By Yvonne Ng, January guest blogger
As a new mother, I’m seeing STEM education efforts through a slightly different lens. It is important for me to be sure that my son and his classmates have every opportunity to be employable in our high tech future (so he can get a good paying job, move out of the house, and if I raise him right, tend to my husband and me in our old age!).
In Minnesota, this is particularly important, not just for our bastion of biotech firms, but also for manufacturing and engineering companies. Having conducted interviews for my husband’s engineering services company, I have seen firsthand how difficult it is to find candidates with the required technology and education.
The need for a local STEM talent pool will only increase. At a recent medical convention, the buzz was about “onshoring.” China’s rising fuel costs and standard of living is bringing manufacturing jobs back to the States. This means that our educational system must produce quality STEM professionals — thus employable in the future will mean “STEM ready.”
However, I am concerned that the indicators used by these initiatives lack a key feature. Don’t get me wrong: the reading and math benchmarks make sense, though I know there is debate about whether the timing is soon enough for math to intervene. However, the items are all very, well, “heady” while studies show that it is experience in STEM related activities that affect competence, confidence and comfort — especially in currently underrepresented populations of females and those from financially challenged homes. I’m concerned that without full appreciation of certain experiences in STEM-readiness, we may unintentionally leave our population largely untapped.
For example, spatial, not mathematics, tests are considered the best indicator for success in STEM areas [Root-Bernstein, Can women be creative scientists?]. Spatial is defined as folding 2D shapes into 3D, rotating objects in one’s mind, imagining mechanical motion, and seeing spatial patterns and relationships [Newcombe, Picture this]. These are developed mainly through hands-on manipulation and investigation of devices — activities that often happen before even entering school.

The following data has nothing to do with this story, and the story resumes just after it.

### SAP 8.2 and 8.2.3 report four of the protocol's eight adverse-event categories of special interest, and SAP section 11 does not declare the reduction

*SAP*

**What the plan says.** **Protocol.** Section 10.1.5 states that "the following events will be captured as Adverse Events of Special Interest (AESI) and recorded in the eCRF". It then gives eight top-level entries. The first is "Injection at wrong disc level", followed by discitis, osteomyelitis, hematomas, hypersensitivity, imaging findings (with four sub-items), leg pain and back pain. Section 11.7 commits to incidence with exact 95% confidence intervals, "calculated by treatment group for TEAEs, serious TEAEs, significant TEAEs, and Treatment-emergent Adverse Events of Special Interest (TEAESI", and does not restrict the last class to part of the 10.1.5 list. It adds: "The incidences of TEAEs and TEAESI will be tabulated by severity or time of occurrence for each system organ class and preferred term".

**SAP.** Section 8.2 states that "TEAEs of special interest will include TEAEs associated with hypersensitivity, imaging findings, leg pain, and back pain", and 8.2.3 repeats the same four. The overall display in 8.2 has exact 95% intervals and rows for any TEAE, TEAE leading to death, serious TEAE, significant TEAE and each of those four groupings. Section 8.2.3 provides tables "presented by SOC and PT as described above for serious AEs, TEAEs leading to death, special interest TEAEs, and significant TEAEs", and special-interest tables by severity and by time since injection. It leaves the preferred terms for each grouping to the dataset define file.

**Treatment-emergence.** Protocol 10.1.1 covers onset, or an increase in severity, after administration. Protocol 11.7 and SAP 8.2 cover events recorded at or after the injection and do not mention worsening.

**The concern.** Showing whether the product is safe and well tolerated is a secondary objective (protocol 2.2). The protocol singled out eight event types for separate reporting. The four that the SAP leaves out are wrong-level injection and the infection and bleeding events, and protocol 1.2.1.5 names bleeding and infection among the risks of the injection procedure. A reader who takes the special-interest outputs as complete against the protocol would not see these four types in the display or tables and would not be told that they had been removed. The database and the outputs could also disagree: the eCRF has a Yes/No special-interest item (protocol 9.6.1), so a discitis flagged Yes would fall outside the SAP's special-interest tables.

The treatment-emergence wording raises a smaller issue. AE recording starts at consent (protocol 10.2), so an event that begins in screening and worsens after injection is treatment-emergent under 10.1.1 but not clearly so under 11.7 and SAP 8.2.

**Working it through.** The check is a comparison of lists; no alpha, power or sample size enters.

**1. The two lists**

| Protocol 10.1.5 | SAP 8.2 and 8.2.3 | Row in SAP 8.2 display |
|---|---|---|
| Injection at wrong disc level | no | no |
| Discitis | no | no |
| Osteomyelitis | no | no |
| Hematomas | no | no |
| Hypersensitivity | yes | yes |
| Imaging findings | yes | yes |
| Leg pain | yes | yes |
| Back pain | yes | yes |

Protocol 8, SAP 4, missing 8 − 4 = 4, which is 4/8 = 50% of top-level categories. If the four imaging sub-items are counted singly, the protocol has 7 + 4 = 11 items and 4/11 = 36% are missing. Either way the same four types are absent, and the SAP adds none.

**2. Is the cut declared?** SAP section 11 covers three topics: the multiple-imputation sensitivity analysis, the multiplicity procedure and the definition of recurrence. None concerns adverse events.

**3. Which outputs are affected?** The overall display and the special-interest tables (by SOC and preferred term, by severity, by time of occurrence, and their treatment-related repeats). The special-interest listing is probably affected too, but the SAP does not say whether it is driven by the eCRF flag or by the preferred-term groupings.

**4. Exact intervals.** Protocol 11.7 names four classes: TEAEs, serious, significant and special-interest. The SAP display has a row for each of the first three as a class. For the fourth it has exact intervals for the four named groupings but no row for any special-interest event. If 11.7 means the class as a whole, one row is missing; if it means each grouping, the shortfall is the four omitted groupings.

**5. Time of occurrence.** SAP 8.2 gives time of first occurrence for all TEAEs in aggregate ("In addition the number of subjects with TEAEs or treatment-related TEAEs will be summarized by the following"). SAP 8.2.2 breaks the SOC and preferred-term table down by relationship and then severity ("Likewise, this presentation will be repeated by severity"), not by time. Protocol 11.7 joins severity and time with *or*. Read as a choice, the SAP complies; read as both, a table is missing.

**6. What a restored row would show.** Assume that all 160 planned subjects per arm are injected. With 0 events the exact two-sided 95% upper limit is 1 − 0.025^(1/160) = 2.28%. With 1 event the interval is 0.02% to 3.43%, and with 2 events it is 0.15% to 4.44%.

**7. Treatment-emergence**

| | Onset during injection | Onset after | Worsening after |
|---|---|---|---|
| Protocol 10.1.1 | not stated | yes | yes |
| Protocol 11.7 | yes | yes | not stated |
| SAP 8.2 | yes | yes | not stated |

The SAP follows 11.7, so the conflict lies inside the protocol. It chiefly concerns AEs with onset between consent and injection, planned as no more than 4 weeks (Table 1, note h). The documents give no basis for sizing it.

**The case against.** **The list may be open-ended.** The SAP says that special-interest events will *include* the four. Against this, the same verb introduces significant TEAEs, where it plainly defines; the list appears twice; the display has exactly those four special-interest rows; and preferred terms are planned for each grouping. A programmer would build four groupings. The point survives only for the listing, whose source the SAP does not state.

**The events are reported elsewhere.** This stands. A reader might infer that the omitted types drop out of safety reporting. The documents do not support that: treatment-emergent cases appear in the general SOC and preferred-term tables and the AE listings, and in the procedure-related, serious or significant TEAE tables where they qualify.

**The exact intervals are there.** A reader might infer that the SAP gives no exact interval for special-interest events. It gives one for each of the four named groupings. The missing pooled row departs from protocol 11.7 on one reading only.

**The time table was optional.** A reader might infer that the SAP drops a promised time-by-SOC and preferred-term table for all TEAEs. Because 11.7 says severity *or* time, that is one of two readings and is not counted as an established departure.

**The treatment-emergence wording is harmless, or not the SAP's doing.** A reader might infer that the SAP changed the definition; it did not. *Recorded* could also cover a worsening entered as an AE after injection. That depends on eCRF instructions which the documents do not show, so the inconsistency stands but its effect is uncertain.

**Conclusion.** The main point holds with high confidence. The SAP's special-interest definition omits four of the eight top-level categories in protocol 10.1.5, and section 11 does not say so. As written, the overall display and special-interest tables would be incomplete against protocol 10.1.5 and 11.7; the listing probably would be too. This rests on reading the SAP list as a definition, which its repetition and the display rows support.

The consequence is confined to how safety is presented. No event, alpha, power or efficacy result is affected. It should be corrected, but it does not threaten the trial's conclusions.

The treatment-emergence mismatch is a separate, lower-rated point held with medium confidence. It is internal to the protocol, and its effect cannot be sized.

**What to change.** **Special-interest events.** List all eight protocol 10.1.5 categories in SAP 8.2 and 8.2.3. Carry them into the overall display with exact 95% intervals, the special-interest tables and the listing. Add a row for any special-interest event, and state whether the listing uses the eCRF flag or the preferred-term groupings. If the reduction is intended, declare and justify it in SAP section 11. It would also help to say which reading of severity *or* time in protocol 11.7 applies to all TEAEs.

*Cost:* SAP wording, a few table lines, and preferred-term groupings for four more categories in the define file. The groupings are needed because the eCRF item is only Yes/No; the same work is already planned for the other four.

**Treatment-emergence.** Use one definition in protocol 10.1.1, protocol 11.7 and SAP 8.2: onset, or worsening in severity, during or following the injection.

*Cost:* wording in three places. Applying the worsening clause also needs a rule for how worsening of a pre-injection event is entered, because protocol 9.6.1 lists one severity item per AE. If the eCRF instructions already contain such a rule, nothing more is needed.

Experience with tools and technology are one of the missing link for girls which prevents them from experimenting, and thus innovating with technology, a necessary characteristic of an engineer [Schreuders, Pipeline or personal preference: women in engineering]. Men cite having played with these at a young age, which makes many women feel that they cannot catch up and results in them constantly feeling like an imposter engineer, computer scientist, etc. [Margolis, Unlocking the Clubhouse].
So is a child who lacks the opportunities to play with and develop these skills doomed? Not with good teaching. Effective educators teach mathematics with tangible objects to create concrete physical experiences in the classroom and link to the abstract concepts of mathematics. Inquiry experiences in class give children who have limited at-home experiences with nature a leg up. Key art and hands-on experiences can improve spatial skills.
Indirect evidence seems to support this: Girls have scored noticeable improvement in the standardized test for mathematics over the past 20 years [Monastersky, Primed for Numbers]. Students struggling with engineering drawing classes (notably, most of the women students) saw noticeable improvement when spatial skills were explicitly taught [Sorby, A course in spatial visualization and its impact on the retention of female engineering students].
An effective teacher is the link between sound curriculum and the individual child. He/she determines the strengths and gaps in students and appropriately enhances their education to unlock the potential of each student. In every in-service class I have taught, this desire to help their students achieve is at the heart of every successful teacher.
The United States is one of the few places that gives — in theory — every student the opportunity to prepare for college. The down side is that we put more burden on the teacher to provide equal access through education, despite the fact that some children start school never having visited a park, a zoo or a museum. Some have never ridden bikes, taken apart or fixed a gadget, or made paper creations with scissors, tape or glue.
These missing experiences with nature, the designed world, and tools and technology are what teachers must identify, accommodate and measure as they try to continue to give an equal education to all. Key indicators must: 1) include some evaluation of experiences that develop a child’s spatial skills and 2) be measured earlier so we keep the STEM door open to more students rather than play catch up (or worse, resign to missing the boat) in middle or high school.